When Stensul CEO Noah Dinkin visited a Starbucks in Buenos Aires recently, he probably didn’t expect to be served some sneaky cryptocurrency miner code along with his coffee.
But thanks to the store’s internet provider, that’s exactly what he got. “Hi Starbucks, did you know that your in-store wifi provider in Buenos Aires forces a 10 second delay when you first connect to the wifi so it can mine bitcoin using a customer's laptop?”
Dinkin tweeted on December 2. “Feels a little off-brand.” Dinkin wrote that Bitcoin was the digital currency being mined, but CoinHive, the company that provided the code for the miner, only works with Monero, a competing coin. Surreptitious cryptocurrency mining has become a bit of a phenomenon of late. The value of digital currencies is skyrocketing across the board, so companies and websites are getting in on the gold rush by injecting a user’s browser with code that hijacks their processing power to generate digital tokens. This process, known as “mining,” is resource-intensive and can significantly impact performance.
On December 11, Starbucks responded to Dinkin’s tweet, acknowledging the issue and announcing that it’s been resolved. Visitors to the Buenos Aires location where Dinkin noticed the mining code will no longer have their computers sneakily hijacked, it would seem.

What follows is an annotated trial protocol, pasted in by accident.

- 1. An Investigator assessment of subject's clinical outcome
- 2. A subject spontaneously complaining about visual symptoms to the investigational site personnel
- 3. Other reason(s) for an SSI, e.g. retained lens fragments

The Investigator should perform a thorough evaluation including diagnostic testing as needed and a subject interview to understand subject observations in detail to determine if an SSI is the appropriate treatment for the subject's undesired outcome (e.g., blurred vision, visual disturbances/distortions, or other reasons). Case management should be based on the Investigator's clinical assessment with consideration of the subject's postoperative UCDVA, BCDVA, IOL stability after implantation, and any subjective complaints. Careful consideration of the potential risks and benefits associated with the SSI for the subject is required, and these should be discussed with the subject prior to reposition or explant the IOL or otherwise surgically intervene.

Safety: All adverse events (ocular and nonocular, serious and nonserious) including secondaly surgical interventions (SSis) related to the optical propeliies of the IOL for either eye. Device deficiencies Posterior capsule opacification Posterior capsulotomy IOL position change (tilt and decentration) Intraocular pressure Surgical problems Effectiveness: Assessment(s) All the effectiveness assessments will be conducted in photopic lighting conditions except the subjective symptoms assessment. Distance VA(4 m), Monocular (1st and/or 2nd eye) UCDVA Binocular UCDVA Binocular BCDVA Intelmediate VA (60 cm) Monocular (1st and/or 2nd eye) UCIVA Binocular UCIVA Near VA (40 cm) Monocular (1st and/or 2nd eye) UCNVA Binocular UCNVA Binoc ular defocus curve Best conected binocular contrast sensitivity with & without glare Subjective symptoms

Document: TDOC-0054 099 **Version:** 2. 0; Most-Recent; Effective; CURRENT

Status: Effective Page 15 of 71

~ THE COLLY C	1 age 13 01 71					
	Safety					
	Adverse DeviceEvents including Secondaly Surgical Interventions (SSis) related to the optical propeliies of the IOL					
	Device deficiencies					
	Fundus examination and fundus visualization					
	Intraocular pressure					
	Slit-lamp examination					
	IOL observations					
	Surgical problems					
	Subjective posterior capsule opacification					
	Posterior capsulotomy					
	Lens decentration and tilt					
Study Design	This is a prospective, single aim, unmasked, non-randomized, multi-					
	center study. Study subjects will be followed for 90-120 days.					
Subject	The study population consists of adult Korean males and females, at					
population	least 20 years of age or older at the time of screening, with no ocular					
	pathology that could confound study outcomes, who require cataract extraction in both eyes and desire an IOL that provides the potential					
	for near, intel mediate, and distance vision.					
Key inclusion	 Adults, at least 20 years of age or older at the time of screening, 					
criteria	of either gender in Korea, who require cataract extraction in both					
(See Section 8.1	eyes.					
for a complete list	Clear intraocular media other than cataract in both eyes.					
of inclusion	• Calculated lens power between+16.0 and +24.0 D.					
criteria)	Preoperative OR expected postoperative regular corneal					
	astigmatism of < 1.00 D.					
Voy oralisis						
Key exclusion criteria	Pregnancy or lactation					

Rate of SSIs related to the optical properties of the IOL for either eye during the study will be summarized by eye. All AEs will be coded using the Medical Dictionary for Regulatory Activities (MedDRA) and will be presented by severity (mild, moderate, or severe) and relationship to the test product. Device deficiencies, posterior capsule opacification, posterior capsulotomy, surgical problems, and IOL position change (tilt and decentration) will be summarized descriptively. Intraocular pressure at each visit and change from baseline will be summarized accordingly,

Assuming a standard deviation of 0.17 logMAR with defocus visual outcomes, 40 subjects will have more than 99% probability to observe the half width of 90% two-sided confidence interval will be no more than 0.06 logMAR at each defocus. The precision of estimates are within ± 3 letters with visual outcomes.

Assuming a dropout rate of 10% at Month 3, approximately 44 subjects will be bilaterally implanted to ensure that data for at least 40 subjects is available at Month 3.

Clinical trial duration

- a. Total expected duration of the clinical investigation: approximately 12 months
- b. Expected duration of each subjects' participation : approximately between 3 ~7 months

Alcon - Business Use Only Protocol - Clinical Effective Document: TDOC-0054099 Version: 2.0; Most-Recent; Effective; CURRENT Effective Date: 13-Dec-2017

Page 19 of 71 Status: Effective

“As soon as we were alerted of the situation in this specific store last week, we took swift action to ensure our internet provider resolved the issue and made the changes needed in order to ensure our customers could use Wi-Fi in our store safely,” the official Starbucks account tweeted to Dinkin. Starbucks spokesperson Reggie Borges told that the incident was isolated to the Beunos Aires location and the problem was with the service provider, not Starbucks itself.
"Last week, we were alerted to the issue and we reached out to our internet service provider—the Wi-Fi is not run by Starbucks, it's not something we own or control," Borges said over the phone. "We want to ensure that our customers are able to search the internet over Wi-Fi securely, so we will always work closely with our service provider when something like this comes up."
"We don't have any concern that this is widespread across any of our stores," Borges continued. In a way, using any laptop that logs into the Wi-Fi at a busy coffee shop to mine cryptocurrency is a genius way to generate revenue. In another, more salient way, it’s completely invasive and inappropriate. Next time you’re checking email while sipping an espresso at your favourite joint, it might pay to investigate if your computer is chugging along.
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